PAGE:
Results of original data from crop monitoring on four Hopi maize (Zea mays) fields bear implications regarding the use of agricultural labor, crop yields, and successful agricultural strategies to compensate for drought-induced production deficiencies. Production data from three years of drought and one of moderately moist conditions suggest that the intensity of crop predation and the labor necessitated by crop protection increase with severity of drought. If true, this indicates that increasing the surface area of production (extensification) alone would not compensate for drought-induced deficits in many areas. It also suggests that compensation for crop yield deficiencies might be best achieved by improving conditions for crop production in small areas (intensification) that are easily protected by farmers. In conjunction with geomorphic and hydrologic factors, this phenomenon may have influenced the strategies adopted by prehistoric farmers. Acceptance of these implications will require future hypothesis testing.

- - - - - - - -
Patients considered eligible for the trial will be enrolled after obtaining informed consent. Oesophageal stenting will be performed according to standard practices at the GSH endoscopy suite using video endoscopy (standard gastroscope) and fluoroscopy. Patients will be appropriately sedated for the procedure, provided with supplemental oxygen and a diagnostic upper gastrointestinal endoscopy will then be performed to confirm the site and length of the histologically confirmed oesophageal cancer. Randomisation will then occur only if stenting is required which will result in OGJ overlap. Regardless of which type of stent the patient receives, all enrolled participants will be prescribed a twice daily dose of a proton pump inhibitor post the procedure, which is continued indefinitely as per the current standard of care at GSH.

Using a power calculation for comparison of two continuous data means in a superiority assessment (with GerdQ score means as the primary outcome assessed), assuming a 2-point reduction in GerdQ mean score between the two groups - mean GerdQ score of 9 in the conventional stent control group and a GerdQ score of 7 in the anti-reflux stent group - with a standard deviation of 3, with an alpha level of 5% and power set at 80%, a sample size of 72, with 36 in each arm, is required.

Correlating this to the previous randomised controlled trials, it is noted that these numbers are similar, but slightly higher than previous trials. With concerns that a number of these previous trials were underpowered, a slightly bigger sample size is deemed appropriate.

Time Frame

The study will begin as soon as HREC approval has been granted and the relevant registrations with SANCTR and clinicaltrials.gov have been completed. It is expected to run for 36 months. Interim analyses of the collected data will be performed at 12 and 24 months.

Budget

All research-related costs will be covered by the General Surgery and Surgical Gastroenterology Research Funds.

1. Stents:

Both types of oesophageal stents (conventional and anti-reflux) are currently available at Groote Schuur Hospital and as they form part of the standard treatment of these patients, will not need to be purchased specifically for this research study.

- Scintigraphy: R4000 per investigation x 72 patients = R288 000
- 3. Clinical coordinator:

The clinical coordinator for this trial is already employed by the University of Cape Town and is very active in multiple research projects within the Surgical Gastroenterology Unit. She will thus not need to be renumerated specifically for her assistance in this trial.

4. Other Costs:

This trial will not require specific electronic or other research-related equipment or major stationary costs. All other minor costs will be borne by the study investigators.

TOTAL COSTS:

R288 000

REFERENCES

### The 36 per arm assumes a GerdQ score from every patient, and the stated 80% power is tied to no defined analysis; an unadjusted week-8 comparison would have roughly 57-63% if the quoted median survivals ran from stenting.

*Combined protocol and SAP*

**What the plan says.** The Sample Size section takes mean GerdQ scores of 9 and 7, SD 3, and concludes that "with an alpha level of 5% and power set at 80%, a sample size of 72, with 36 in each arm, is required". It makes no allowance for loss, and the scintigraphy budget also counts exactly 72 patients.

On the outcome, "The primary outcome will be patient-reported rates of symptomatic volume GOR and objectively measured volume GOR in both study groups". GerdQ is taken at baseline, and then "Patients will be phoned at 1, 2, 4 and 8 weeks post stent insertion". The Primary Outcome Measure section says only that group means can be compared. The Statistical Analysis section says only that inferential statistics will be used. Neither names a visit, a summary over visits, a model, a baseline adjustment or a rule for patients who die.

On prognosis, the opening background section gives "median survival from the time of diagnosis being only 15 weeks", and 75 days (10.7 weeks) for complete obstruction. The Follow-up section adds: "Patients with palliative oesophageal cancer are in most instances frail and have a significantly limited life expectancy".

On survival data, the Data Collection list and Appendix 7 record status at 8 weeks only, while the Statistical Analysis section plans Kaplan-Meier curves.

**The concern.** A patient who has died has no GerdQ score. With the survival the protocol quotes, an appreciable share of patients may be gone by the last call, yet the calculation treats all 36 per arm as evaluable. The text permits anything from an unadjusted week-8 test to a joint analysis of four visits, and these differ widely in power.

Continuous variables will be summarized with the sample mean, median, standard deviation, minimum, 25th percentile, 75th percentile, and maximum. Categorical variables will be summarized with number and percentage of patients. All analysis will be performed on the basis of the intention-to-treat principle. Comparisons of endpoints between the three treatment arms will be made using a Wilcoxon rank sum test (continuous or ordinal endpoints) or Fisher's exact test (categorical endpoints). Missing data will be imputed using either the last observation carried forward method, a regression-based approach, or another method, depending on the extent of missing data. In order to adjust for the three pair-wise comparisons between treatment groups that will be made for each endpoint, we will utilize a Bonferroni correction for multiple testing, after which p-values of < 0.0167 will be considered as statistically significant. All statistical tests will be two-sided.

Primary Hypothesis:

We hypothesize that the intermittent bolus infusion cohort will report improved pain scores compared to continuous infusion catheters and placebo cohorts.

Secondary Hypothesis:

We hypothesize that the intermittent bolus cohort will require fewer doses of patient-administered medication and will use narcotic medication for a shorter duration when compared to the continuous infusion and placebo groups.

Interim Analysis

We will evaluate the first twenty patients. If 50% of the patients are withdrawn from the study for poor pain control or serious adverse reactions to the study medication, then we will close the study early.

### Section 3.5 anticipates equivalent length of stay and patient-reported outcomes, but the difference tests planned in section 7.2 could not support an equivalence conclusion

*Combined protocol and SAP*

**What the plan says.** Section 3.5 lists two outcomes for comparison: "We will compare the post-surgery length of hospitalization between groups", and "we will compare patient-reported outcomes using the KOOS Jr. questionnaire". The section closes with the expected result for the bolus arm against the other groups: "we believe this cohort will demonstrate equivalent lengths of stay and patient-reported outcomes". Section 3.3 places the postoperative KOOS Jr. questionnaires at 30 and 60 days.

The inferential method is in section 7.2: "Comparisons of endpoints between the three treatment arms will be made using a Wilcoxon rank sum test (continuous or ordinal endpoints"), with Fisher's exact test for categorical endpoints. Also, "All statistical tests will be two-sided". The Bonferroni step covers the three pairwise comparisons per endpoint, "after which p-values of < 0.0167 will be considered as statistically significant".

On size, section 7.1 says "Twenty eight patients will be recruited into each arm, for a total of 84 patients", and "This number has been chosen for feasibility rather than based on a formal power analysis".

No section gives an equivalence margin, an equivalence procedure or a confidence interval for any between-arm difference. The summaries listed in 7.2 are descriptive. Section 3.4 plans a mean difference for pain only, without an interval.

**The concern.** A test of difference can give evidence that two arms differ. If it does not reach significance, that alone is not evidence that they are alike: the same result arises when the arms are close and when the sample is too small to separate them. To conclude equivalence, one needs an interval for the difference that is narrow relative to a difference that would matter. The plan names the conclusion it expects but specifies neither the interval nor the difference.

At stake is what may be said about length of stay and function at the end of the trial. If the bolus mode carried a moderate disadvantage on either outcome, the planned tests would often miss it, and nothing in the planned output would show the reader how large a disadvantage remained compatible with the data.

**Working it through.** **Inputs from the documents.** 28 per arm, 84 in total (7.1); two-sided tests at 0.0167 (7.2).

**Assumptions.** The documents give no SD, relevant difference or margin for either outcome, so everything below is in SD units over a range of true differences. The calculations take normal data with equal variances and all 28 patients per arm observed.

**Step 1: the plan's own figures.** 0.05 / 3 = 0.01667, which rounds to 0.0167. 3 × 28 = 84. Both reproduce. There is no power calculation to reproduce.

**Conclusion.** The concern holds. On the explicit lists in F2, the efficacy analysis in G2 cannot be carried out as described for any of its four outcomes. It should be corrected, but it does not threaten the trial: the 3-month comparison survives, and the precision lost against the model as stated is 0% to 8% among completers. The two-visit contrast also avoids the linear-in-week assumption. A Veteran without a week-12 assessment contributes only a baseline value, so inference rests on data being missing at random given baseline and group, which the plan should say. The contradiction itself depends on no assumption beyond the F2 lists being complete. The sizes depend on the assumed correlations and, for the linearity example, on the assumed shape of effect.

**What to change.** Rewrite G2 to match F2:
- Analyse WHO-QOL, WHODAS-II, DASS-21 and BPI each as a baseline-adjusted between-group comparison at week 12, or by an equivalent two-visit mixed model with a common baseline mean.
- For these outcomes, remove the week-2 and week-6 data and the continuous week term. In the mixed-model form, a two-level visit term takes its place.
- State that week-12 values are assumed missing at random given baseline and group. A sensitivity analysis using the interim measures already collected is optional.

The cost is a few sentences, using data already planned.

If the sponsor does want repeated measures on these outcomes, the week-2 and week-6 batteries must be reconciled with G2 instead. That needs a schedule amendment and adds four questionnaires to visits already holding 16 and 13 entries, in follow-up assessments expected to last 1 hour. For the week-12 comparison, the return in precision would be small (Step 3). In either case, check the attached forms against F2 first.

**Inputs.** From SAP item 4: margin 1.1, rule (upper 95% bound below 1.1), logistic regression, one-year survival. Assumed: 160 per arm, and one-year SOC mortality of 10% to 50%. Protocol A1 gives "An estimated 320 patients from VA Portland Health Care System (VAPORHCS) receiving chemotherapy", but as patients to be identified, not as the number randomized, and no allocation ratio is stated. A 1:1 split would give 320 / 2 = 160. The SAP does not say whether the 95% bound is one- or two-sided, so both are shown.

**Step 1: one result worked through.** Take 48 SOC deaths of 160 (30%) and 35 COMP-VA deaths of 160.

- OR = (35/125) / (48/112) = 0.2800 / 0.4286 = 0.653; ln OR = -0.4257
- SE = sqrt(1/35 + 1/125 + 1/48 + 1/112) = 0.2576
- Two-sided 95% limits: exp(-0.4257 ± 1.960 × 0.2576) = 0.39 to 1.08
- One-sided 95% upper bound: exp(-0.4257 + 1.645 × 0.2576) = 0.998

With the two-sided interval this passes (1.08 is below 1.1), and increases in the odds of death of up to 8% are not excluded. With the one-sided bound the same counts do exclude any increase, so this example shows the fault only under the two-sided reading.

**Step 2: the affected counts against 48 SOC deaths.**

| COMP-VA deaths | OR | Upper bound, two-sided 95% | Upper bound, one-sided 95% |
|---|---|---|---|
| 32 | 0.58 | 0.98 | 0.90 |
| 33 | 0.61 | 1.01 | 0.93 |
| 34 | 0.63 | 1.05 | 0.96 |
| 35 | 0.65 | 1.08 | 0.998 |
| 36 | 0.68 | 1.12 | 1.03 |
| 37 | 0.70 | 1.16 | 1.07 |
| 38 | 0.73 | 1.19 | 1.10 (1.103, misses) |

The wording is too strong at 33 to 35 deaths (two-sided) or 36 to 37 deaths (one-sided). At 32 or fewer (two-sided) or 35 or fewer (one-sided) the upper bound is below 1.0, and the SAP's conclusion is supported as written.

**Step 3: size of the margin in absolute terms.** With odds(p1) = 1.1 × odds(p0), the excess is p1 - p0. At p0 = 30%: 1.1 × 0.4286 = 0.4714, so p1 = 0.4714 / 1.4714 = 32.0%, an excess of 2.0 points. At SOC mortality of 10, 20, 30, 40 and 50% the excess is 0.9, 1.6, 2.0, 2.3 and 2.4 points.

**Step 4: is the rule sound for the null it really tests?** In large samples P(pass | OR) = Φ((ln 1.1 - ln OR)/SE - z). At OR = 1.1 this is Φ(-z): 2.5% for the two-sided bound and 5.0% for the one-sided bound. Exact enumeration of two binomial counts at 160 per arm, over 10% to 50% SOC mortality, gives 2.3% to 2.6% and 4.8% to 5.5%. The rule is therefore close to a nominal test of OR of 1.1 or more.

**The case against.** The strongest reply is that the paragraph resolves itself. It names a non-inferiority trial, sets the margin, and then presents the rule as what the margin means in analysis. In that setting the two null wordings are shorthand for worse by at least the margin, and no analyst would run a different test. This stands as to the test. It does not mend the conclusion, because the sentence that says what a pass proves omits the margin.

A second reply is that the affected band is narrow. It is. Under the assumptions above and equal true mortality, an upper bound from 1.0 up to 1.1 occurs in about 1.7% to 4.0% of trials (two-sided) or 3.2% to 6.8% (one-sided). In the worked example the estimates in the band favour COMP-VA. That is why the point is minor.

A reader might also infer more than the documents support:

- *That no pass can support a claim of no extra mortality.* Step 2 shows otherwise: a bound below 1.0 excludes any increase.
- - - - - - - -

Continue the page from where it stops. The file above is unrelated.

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Vol. 37 • No. 2